Beyoncé Partners with UNICEF to Bring Safe Water to Children

On 15 November, a young girl from Mosul takes water from a tap stand at a UNICEF-supported Temporary Learning Space in Hassan Sham Displacement Camp, Ninewa Governorate. "I like it here because we've been out of school for two years," she said. Photo: UNICEF
On 15 November, a young girl from Mosul takes water from a tap stand at a UNICEF-supported Temporary Learning Space in Hassan Sham Displacement Camp, Ninewa Governorate. “I like it here because we’ve been out of school for two years,” she said. Photo: UNICEF

Global entertainer and humanitarian Beyoncé has teamed up with UNICEF through her BeyGOOD philanthropic arm to announce the launch of BEYGOOD4BURUNDI, a multi-year partnership to provide safe water to the most vulnerable children in Burundi.

The partnership will support programmes to improve water, sanitation and basic hygiene practices in the hardest-to-reach areas of the landlocked East African nation.

According to UNICEF, the water crisis in Burundi is a crisis for children. When children have to rely on unsafe water, they become weak, malnourished and susceptible to water-borne diseases, which are among the leading causes of death in children under five.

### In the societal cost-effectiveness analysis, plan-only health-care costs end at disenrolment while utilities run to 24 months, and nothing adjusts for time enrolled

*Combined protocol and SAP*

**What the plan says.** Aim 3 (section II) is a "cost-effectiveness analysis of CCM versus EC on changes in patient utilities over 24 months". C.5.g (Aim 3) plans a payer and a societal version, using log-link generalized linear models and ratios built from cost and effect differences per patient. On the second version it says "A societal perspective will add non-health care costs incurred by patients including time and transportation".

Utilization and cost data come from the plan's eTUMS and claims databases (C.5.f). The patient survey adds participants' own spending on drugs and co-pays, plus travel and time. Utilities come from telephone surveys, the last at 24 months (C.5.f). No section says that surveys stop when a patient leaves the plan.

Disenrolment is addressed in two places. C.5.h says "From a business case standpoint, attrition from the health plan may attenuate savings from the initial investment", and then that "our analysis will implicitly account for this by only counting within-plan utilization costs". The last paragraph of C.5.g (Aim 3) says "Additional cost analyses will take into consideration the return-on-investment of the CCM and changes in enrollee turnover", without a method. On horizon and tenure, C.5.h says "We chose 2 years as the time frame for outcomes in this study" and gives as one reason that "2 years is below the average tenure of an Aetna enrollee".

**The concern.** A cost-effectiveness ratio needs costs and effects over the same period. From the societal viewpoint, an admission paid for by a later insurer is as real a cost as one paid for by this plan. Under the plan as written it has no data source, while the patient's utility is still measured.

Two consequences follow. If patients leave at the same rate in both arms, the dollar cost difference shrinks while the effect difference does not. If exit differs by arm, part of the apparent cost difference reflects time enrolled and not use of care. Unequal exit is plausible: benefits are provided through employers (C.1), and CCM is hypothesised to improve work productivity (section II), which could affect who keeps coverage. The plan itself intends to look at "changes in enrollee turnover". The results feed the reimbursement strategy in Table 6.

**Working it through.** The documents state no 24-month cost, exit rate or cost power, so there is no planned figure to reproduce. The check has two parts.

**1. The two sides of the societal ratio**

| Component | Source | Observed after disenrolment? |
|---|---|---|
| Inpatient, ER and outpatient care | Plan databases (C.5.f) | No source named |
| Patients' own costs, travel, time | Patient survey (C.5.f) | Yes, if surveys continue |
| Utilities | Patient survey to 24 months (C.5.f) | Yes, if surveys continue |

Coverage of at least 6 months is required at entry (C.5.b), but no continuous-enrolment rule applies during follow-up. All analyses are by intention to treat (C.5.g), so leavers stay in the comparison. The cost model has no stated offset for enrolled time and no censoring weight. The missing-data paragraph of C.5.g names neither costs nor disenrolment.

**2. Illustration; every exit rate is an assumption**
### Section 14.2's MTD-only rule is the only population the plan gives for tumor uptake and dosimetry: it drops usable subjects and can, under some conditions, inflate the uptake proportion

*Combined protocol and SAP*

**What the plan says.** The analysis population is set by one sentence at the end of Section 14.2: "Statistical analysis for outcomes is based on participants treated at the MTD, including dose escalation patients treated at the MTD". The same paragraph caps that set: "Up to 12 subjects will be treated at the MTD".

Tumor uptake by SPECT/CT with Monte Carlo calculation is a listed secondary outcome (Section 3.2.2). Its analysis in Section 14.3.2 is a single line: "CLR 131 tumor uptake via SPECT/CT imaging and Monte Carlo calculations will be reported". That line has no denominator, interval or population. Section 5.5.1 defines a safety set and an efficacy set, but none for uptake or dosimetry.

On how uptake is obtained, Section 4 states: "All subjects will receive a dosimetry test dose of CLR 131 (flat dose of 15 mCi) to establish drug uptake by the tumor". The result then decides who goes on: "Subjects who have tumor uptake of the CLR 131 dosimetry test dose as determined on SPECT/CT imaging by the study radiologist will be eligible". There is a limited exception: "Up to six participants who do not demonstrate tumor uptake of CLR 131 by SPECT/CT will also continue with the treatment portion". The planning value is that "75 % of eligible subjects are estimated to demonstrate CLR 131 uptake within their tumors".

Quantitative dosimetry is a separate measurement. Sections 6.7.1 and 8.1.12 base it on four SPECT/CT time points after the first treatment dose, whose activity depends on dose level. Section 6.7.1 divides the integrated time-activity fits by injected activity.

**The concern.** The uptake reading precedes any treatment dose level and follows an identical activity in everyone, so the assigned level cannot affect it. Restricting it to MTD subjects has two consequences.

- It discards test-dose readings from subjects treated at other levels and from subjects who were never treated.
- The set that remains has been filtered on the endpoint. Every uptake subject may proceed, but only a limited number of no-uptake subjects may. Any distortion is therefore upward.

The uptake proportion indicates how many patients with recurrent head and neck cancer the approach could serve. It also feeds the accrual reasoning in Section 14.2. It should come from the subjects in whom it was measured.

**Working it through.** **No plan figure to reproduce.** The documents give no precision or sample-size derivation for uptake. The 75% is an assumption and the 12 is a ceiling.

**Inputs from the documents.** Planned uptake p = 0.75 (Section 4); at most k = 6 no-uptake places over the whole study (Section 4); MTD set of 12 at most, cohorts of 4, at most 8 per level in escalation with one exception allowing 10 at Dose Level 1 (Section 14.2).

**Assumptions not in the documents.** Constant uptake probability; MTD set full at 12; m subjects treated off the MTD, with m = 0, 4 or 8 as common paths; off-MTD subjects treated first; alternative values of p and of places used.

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The lack of water also forces children to miss out on school to walk for miles in search of wells. The burden of fetching water falls disproportionately on girls, who risk attacks along their journeys.

“Access to water is a fundamental right. When you give children clean and safe water, you don’t just give them life, you give them health, an education, and a brighter future. I am committed to helping drive lasting solutions to the water crisis in Burundi,” said Beyoncé.

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The first phase of the partnership includes the construction of new wells equipped with hand pumps, hygiene education and the improvement of water and sanitation facilities in schools in four priority regions.

They include Bukemba and Giharo in Rutana Province and Kinyinya and Nyabitsinda in Ruyigui Province. In these rural communities, children are chronically malnourished and more than 65 percent of the population use unsafe water sources. Children and families have to walk long distances to water collection points, and even then the water access rate is extremely low.

Further announcements related to the initiative will be made on 20 November 2017, when the world comes together to celebrate World Children’s Day – and give a voice and global platform to the most vulnerable and hardest to reach children on the planet.

RMN News

Rakesh Raman